1. If you want to beat the test, your best bet is to stay upset, fearful, and confused throughout the entire test. The goal is to appear calm and in control, despite the inner turmoil. Remember your worst experience or solve difficult math problems in your head — whatever keeps you in a constant state of excitation and stress. If there is one particular question you're worried about, imagine every question is that question before answering.
  1. Take time before answering any question. Identify it as irrelevant, relevant, or diagnostic (control). Irrelevant questions include asking you to confirm your name or whether the lights are on in the room. Relevant questions are the important ones. An example would be, "Did you know about the crime?" Diagnostic questions are ones most people should answer "yes" to but will most likely lie about. Examples include, "Have you ever taken anything from your workplace?" or "Have you ever lied to get out of trouble?"
  2. Alter your breathing during control questions, but return to normal breathing before answering the next question. You can make minor admissions here or not, as you choose.
  3. When you answer questions, answer firmly, without hesitation, and without humor. Be cooperative, but don't joke or act overly-friendly.
  1. Answer "yes" or "no" whenever possible. Do not explain answers, give details, or offer explanations. If asked to expand on a question, reply: "What more do you want me to say?" or  "There's really nothing to say about that."
  2. If accused of lying, don't fall for it. If anything, use the accusation as fuel to feel upset and confused.
  3. Practice any countermeasures before the test. Ask someone to ask you likely questions. Be aware of your breathing and how you react to different types of questions.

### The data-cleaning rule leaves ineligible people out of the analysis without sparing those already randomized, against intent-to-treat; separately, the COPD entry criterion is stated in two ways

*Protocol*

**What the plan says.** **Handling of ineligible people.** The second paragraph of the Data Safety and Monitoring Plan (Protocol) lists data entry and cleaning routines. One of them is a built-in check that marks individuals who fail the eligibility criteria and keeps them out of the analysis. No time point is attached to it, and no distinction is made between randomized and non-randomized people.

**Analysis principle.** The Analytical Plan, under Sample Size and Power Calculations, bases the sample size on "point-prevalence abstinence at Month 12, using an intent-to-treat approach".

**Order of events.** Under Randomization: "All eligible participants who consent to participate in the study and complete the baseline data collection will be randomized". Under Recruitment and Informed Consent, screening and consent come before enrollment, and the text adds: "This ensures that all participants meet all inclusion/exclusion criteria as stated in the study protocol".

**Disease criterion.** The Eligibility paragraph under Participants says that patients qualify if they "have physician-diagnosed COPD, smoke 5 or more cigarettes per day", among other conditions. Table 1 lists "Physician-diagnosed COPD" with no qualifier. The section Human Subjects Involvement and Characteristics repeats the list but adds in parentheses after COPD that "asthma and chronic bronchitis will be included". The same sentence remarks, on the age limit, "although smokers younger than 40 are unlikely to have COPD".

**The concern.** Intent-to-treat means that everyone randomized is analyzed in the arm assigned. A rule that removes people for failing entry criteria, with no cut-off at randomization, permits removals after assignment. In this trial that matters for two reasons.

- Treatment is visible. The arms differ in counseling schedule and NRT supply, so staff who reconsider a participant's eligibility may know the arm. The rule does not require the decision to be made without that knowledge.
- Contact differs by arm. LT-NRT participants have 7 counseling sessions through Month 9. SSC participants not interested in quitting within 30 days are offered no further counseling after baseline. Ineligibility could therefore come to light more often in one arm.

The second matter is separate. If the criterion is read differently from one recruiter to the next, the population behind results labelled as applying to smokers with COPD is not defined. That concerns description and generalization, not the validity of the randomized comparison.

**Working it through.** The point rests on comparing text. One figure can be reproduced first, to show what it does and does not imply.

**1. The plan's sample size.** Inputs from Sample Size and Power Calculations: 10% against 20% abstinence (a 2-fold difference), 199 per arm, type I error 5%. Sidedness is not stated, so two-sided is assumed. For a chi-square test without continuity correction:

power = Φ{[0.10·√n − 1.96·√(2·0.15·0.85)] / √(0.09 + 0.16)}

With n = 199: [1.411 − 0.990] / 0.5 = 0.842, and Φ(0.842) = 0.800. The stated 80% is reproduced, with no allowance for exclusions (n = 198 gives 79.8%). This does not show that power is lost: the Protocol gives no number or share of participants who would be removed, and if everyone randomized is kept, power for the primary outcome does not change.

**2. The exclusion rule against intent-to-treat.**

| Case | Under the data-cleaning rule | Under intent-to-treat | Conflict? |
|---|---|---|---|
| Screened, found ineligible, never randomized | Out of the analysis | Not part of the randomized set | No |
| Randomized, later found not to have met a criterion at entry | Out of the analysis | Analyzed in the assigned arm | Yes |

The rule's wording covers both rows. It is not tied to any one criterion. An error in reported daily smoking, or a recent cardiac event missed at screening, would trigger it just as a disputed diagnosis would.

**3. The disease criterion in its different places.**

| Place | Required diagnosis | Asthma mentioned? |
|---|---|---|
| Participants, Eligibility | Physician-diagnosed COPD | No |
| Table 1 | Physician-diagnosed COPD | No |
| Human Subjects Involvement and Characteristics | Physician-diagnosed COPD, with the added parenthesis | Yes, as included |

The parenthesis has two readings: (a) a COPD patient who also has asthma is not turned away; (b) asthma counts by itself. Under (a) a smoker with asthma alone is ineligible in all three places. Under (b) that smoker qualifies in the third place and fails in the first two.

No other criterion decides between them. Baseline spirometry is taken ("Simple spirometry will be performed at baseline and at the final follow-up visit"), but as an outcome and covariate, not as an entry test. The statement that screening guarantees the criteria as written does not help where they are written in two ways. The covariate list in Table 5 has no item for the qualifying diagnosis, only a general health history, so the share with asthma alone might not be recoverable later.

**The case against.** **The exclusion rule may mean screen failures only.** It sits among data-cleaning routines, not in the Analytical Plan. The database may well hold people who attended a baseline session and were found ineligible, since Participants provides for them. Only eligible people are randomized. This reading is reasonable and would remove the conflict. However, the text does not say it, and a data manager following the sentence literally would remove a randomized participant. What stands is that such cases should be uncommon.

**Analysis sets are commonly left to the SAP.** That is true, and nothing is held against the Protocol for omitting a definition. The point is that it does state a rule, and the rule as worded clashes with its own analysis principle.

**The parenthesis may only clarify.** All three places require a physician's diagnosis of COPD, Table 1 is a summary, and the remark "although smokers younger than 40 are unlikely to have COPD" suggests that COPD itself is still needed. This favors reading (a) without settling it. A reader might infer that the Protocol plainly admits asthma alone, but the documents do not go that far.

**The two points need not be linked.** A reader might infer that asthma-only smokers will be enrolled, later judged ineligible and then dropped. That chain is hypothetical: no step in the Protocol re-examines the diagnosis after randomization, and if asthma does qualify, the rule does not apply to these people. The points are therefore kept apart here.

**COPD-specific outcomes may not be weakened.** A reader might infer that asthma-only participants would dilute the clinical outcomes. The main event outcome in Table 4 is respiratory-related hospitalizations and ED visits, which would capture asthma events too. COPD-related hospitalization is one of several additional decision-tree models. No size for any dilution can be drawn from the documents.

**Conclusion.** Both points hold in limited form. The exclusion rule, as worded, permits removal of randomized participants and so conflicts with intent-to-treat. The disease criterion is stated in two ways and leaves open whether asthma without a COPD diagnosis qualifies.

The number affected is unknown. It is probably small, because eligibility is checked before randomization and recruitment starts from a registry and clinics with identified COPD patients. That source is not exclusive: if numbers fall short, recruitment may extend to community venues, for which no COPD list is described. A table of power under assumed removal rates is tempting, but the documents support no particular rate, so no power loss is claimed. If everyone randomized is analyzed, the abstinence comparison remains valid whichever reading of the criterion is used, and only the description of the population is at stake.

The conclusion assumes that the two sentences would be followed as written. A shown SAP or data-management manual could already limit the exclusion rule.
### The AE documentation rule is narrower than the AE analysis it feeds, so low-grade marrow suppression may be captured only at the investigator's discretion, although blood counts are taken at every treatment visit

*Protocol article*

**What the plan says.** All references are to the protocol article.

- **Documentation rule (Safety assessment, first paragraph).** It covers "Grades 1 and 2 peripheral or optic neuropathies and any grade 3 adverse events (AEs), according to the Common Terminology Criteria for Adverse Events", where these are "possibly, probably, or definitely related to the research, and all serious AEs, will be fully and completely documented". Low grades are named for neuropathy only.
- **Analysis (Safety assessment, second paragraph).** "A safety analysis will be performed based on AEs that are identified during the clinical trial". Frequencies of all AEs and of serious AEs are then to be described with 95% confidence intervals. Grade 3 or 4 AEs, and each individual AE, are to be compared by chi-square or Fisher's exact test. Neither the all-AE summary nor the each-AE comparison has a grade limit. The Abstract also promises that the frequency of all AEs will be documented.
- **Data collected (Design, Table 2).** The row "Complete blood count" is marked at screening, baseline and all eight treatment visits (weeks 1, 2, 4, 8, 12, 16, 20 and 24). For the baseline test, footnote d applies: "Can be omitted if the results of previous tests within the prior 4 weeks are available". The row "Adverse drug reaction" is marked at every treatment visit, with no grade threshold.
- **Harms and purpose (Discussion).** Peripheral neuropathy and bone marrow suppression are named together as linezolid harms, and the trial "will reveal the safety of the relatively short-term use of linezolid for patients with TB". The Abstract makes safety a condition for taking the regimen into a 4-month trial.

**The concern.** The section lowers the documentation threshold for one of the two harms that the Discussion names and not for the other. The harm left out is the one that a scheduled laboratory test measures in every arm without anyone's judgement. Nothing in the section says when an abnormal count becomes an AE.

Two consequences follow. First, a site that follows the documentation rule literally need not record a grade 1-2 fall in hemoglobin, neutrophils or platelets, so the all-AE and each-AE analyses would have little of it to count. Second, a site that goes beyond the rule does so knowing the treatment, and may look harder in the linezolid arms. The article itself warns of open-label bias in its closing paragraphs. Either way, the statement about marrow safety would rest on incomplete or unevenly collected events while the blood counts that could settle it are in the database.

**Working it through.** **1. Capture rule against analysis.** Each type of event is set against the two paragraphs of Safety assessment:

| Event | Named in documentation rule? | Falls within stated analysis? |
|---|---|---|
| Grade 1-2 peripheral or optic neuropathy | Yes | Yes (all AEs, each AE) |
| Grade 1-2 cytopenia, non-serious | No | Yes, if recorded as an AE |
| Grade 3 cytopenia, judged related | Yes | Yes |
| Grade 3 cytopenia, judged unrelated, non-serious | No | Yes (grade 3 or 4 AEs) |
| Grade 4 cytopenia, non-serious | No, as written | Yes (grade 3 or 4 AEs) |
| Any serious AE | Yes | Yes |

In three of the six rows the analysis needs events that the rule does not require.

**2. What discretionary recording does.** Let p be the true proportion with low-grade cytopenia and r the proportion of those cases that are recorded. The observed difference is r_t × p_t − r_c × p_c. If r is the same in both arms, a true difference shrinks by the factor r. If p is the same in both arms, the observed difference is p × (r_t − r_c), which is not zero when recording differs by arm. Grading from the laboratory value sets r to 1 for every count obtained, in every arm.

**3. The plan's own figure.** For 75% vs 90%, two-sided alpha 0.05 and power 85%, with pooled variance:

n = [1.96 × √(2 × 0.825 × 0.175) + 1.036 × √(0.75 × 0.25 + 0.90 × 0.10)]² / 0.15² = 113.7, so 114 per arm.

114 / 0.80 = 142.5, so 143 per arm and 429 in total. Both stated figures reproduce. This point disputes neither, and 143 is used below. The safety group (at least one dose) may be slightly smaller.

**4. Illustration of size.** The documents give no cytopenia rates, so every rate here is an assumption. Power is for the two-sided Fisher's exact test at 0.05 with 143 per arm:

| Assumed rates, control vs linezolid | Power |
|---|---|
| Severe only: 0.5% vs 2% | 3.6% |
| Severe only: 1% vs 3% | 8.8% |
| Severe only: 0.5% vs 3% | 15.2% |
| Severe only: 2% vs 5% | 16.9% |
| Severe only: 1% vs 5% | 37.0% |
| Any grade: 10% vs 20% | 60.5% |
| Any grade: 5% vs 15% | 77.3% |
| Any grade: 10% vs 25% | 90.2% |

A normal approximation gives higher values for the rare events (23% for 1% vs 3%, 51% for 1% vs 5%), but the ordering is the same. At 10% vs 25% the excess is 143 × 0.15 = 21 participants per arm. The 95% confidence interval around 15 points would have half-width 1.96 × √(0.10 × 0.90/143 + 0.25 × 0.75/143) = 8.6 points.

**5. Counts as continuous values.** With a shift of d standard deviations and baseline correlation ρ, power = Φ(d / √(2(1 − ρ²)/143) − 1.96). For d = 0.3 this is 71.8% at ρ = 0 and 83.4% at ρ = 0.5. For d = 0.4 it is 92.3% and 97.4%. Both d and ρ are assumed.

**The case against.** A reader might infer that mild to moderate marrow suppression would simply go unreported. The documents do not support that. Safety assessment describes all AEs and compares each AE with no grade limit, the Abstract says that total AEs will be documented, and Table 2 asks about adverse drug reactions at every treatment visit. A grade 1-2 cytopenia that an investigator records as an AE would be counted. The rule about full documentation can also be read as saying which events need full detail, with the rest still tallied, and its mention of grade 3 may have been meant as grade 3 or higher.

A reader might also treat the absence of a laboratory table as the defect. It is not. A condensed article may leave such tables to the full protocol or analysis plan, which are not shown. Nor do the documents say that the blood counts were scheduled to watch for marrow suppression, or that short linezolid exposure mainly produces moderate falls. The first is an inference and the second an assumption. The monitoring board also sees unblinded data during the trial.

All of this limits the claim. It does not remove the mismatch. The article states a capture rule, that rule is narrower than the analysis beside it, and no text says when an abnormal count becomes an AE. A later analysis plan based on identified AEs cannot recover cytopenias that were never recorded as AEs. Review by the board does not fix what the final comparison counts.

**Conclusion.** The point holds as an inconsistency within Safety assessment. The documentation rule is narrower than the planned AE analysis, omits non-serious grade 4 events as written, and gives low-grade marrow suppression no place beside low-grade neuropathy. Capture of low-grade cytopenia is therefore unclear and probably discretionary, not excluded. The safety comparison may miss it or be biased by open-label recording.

Keep in mind, applying these tips may enable you to invalidate the test, but won't be much use if you're taking a lie detector test to get a job. In most cases, the easiest way through a lie detector test is to approach it honestly.

Drugs and Medical Conditions That Affect Lie Detector Tests

Drugs and medical conditions may affect a polygraph test, often leading to an inconclusive result. For this reason, drug tests and a screening questionnaire are commonly given before a lie detector test. Medications that affect heart rate and blood pressure can affect polygraph results. These include antihypertensives and anti-anxiety medications and also a host of illegal drugs, including heroin, marijuana, cocaine, and methamphetamine. Caffeine, nicotine, allergy medications, sleep aids, and cough remedies may also affect the test.

While diagnosed sociopaths and psychopaths may be excluded from the test due to a potential ability to control responses, other medical conditions may prohibit the test. People who have epilepsy, nerve damage (including essential tremor), heart disease, have suffered a stroke, or are extremely fatigued should not take the test. Mentally incompetent people shouldn't take the test. Pregnant women are generally exempted from the test unless a doctor gives written approval.

With the exception of mental illness, drugs and medical conditions don't necessarily enable a person to beat a lie detector test. However, they do skew the results, making them less reliable.

References

  • Board on Behavioral, Cognitive, and Sensory Sciences and Education (BCSSE) and Committee on National Statistics (CNSTAT) (2003). "The Polygraph and Lie Detection". National Research Council (Chapter 8: Conclusions and Recommendations), p. 21.
  • "Scientific Validity of Polygraph Testing: A Research Review and Evaluation". Washington, D. C.: U.S. Congress Office of Technology Assessment. 1983.